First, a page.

Scaling Inclusive Business Investments - BoP Innovation Center

It is becoming clear that there is a 'missing middle' between micro finance and the regular financial instruments available to support companies developing.
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More than four and a half billion people earn less than eight dollars a day. They are value demanding consumers, resilient and creative entrepreneurs, producers, business partners and innovators. It is becoming clear that there is a ‘missing middle’ between micro finance and the regular financial instruments available to support companies developing products and services for BoP markets.

Scaling Inclusive Business Investments

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BoP

Scaling Inclusive Business Investments

Nicolas Chevrollier - BoP Innovation Center Irmgard Jansen - BoP Innovation Center Niek van Dijk - BoP Innovation Center Myrtille Danse - BoP Innovation Center

Scaling Inclusive Business Investments

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Content The opportunity: Investing in Base of the Pyramid markets

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Impact investing

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Barriers to scaling impact investing in Inclusive Business

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Shared roadmap to overcome impact investment challenges

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Conclusion 13

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Scaling Inclusive Business Investments

The opportunity: Investing in Base of the Pyramid markets More than four and a half billion people earn less than eight dollars a day. In spite of the enormity of this market, it is one that is often overlooked by business. This market segment is referred to as the Base of the Pyramid, and includes value demanding consumers, resilient and creative entrepreneurs, producers, business partners and innovators. Engaging these groups in sustainable and profitable business is key to improving their livelihood and economic growth. Inclusive business contributes to poverty reduction through the inclusion of low income communities in business processes, both as producers and consumers.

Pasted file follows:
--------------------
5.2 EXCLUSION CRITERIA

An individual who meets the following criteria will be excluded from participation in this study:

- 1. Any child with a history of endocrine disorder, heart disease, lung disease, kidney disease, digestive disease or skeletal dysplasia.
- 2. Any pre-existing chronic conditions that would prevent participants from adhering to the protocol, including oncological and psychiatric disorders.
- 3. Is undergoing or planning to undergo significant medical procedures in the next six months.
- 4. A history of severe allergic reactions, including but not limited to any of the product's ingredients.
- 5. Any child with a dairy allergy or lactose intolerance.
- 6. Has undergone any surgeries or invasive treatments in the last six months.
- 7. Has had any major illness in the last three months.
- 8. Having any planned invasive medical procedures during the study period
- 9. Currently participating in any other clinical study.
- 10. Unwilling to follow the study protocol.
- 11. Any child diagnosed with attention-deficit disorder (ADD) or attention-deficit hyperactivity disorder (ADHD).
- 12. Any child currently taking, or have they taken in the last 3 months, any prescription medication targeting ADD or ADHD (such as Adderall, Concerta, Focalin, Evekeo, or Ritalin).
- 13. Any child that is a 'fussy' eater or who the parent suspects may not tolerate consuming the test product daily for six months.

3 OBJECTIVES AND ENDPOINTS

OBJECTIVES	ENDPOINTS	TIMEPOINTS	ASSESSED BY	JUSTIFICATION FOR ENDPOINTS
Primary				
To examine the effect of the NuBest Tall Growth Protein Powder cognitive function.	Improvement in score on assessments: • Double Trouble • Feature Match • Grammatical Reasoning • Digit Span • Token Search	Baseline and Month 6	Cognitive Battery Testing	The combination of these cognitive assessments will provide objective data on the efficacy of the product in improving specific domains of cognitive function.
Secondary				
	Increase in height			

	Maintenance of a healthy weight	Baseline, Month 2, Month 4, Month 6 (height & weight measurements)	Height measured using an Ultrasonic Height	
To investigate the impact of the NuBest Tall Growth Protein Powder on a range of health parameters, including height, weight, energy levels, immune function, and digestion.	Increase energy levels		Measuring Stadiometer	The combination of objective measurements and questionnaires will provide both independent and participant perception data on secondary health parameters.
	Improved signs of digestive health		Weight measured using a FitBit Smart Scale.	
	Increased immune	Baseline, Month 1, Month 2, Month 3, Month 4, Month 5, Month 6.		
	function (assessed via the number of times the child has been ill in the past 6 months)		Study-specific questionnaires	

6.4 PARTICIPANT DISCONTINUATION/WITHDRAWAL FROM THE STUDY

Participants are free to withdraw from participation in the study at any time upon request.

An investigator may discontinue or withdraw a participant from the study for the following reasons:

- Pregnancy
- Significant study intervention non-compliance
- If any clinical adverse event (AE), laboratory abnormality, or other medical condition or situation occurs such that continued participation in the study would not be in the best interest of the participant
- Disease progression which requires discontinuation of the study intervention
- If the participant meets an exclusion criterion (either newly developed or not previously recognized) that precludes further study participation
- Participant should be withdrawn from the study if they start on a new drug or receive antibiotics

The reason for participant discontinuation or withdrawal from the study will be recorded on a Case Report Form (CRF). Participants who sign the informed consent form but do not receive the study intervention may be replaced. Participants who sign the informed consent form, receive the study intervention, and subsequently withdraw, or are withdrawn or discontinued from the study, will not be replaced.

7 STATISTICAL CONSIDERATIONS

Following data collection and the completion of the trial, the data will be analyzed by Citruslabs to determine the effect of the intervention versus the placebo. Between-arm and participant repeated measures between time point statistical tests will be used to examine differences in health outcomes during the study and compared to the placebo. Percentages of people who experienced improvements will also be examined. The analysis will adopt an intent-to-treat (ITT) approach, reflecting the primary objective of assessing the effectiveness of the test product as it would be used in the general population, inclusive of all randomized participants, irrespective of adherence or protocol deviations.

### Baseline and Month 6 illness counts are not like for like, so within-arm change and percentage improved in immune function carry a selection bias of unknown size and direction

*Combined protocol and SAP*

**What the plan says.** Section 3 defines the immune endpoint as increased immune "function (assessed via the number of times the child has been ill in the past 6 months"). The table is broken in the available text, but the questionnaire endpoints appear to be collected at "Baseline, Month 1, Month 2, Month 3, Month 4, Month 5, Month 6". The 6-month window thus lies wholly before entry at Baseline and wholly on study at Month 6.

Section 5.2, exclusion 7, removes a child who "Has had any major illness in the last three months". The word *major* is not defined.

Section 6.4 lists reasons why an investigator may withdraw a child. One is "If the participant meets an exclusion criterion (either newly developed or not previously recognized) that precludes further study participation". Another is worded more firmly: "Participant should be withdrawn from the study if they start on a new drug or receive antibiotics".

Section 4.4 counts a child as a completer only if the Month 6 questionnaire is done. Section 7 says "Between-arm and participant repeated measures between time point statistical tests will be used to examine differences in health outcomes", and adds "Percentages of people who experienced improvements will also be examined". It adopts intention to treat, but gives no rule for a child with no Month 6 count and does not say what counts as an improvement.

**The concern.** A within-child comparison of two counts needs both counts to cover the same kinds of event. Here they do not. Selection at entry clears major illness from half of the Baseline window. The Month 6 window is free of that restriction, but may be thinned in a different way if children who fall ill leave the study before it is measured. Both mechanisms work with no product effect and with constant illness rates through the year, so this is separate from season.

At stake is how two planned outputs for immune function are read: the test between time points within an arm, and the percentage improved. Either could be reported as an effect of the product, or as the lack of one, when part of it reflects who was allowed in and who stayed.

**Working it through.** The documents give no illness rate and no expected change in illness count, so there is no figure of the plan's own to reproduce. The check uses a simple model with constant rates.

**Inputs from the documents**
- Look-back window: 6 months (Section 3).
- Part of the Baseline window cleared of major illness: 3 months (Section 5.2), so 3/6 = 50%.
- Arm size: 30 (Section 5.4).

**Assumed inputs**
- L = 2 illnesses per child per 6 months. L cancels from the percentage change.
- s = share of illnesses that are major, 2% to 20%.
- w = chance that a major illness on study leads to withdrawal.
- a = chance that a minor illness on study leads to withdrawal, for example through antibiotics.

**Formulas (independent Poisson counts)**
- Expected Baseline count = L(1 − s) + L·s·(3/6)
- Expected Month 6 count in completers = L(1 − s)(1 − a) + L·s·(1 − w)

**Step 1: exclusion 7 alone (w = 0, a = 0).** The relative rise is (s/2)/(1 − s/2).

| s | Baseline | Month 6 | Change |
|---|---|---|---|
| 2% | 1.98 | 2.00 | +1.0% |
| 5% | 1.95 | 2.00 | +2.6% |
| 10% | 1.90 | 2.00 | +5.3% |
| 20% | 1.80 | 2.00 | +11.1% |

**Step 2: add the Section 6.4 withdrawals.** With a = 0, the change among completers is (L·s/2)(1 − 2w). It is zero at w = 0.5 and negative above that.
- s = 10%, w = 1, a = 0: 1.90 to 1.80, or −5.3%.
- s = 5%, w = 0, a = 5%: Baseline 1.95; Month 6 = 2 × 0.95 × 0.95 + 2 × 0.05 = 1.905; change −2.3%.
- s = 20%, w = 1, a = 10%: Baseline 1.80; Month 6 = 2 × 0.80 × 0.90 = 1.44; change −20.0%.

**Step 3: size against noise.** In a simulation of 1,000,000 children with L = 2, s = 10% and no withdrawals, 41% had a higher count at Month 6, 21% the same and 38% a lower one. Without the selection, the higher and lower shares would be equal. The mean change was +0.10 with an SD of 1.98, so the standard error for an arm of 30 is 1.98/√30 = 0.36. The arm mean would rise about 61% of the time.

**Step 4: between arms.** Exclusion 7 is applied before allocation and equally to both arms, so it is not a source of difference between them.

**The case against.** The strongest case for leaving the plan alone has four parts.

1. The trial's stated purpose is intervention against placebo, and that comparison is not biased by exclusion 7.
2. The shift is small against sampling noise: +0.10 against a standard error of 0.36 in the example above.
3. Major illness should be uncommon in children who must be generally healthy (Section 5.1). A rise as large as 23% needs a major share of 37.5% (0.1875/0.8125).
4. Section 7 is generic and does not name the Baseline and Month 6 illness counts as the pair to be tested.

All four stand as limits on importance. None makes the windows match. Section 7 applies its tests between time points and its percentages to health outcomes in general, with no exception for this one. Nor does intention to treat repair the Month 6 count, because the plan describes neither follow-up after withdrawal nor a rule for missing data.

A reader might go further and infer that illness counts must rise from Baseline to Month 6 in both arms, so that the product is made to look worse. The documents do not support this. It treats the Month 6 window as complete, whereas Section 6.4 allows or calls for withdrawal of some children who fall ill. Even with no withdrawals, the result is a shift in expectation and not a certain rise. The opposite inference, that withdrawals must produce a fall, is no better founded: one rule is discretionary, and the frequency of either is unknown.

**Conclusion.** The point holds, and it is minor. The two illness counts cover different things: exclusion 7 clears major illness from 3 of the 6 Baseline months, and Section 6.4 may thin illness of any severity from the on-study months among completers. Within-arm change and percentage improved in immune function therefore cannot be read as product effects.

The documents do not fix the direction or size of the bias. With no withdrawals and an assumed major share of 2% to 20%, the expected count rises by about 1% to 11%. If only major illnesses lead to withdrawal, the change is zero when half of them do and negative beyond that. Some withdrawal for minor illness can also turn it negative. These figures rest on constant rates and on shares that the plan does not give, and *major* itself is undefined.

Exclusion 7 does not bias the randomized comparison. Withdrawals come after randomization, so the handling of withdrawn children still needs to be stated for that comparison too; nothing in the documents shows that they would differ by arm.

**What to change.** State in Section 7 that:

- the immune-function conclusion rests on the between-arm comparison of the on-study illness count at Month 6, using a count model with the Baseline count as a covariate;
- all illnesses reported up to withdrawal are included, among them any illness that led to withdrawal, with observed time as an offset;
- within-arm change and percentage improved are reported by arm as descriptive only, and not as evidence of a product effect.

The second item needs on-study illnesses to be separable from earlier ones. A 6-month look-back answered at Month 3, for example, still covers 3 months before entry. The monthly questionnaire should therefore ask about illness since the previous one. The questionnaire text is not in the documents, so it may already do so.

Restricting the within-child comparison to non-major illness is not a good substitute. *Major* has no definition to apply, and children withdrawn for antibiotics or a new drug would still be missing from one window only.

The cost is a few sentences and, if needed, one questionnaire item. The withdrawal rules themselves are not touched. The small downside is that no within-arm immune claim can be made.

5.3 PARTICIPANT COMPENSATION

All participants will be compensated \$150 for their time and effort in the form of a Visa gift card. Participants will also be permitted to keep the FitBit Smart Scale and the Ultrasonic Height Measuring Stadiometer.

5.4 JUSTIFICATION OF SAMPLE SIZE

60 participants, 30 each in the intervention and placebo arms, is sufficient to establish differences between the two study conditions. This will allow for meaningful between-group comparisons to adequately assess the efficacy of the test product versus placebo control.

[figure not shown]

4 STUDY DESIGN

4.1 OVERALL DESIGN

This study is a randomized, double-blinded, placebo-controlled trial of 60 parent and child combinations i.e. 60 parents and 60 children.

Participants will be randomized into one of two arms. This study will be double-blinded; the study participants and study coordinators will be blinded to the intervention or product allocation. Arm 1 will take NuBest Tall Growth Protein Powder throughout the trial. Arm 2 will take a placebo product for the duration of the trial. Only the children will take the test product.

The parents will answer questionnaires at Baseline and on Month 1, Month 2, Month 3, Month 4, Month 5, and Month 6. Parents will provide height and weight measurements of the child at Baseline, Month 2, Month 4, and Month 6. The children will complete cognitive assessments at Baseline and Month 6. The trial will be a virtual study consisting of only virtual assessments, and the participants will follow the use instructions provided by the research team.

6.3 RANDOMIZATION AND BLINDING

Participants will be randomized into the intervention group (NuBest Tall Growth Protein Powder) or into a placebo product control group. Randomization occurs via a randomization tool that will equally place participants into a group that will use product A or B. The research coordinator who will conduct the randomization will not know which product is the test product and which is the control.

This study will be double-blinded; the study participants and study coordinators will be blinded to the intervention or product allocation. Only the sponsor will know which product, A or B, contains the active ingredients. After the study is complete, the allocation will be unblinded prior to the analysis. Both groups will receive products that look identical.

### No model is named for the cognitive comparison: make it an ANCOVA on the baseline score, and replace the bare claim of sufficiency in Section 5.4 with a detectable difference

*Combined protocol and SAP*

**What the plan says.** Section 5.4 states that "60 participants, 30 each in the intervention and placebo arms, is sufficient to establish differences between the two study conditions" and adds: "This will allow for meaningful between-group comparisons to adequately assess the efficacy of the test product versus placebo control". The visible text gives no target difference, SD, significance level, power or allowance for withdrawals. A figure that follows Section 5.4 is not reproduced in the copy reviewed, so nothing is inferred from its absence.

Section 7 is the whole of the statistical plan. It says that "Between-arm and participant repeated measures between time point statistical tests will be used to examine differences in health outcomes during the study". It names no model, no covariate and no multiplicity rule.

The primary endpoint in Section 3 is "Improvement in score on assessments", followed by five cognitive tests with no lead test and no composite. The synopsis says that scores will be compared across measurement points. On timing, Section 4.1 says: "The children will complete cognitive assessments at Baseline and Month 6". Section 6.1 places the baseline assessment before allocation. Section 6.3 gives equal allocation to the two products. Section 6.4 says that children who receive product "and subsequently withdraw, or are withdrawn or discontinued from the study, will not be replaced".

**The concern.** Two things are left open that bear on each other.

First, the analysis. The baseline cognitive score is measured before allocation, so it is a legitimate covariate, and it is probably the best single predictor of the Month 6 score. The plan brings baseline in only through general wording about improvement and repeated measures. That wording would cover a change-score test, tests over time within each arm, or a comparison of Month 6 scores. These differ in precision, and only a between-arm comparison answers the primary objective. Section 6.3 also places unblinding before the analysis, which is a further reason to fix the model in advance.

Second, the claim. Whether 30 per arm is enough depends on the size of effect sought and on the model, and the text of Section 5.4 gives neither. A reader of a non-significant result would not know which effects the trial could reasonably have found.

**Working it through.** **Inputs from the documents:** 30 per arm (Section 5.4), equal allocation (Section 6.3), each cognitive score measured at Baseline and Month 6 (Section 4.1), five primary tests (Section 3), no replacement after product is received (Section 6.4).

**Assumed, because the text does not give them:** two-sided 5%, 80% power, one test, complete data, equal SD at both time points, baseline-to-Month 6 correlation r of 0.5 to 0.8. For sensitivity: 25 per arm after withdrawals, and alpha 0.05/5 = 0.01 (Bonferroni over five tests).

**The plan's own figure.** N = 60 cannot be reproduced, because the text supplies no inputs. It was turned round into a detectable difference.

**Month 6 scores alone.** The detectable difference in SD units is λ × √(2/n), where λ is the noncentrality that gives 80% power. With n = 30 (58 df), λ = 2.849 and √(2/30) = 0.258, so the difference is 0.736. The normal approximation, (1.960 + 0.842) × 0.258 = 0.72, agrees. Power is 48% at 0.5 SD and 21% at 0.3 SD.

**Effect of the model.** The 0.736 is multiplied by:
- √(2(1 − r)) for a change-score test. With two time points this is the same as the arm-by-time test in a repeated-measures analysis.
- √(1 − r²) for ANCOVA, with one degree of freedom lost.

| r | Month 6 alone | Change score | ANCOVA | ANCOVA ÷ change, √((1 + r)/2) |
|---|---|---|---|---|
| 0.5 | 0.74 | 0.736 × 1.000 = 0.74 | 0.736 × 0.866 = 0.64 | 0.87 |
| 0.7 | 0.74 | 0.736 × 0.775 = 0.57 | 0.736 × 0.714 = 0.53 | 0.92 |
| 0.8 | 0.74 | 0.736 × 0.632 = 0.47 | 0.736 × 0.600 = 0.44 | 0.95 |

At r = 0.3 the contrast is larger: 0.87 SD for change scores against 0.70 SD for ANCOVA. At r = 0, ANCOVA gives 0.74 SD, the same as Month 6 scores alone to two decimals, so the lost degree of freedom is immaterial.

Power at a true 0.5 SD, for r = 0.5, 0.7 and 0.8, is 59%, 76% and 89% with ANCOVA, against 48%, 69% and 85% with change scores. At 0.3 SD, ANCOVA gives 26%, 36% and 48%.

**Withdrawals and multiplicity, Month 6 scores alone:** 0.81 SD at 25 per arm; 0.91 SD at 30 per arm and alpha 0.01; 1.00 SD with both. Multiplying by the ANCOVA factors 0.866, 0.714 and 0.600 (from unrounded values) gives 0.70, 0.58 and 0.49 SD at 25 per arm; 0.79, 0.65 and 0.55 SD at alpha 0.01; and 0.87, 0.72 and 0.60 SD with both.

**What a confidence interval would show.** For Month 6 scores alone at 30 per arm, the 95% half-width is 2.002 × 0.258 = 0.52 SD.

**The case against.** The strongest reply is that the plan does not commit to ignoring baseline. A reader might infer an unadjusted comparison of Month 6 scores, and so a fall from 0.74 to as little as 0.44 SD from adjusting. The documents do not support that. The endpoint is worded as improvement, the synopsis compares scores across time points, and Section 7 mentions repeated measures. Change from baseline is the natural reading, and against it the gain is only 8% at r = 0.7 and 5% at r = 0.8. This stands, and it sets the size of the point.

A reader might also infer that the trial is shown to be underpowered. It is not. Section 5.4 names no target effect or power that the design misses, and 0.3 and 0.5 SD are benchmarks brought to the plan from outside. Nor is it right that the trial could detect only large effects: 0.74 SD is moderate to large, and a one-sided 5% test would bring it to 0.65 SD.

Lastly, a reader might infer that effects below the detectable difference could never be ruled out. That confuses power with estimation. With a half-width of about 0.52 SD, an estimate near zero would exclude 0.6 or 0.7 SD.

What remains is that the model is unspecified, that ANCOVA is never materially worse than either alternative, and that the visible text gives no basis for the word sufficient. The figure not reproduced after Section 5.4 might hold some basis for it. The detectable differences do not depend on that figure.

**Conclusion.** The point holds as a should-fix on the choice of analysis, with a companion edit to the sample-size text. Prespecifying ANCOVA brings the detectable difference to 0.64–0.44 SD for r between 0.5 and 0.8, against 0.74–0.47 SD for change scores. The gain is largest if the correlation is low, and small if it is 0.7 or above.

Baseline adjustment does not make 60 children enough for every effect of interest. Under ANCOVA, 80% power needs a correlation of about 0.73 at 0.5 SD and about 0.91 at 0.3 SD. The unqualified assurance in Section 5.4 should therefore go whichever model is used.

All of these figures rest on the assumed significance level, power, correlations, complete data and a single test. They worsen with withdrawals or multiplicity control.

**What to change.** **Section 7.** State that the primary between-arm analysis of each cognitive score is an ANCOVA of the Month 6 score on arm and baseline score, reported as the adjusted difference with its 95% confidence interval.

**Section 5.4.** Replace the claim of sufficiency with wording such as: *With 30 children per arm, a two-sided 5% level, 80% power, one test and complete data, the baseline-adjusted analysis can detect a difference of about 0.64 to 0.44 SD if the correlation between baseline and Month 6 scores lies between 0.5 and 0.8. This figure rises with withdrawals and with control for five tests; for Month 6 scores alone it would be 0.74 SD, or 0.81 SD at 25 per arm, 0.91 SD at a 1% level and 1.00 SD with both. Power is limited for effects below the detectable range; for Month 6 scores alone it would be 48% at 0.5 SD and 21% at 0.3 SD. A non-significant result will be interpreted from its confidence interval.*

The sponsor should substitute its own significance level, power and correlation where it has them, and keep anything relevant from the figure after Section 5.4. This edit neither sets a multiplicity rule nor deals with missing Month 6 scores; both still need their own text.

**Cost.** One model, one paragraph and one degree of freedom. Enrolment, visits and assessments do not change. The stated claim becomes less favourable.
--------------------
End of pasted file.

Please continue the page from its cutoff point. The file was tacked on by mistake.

The size of the overall potential market for essential goods and services for the Base of the Pyramid (BoP) markets housing, rural water delivery, maternal health, primary education and financial services is estimated at $ 400 billion to $1 trillion over the next ten years (IFC, 2010). This market provides great opportunities for ‘impact investors’. These are investors that aim for a combination of social, environmental and economic impact and are willing to accept higher risks and lower returns.

Scaling Inclusive Business Investments

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Impact investing It is becoming clear that there is a ‘missing middle’ between micro finance and the regular financial instruments available to support companies developing products and services for BoP markets. This missing middle is particularly predominant in financing BoP ventures in early stages of development or in the pioneer gap: i.e. the gap in time and money between the formation of the firm and the generation of a positive cash flow. Although this is particularly true for SMEs in the early stages, more mature SMEs face similar challenges. Due diligence costs, servicing costs, transaction costs and retraction costs are usually too high for the size of the investments needed. Impact investors play an increasingly important role for the ‘missing middle’. The majority of impact investors are prepared to take larger risks and accept longer tenors, i.e. the amount of time left for the repayment of a loan or contract or the initial term length of a loan. Some of them demand lower financial returns on the condition that the investment will create jobs with good benefits and working conditions and that the investment will have a positive impact on society and / or the environment. In other words: the impact investor actively

looks at risk, return and social impact whereas commercial banks mainly take risk and return into consideration. In addition, most commercial investors would not consider any sort of financial investment less than €2 million because assessing the business, validating the assumptions and going through the due diligence process would take too much time and effort. Man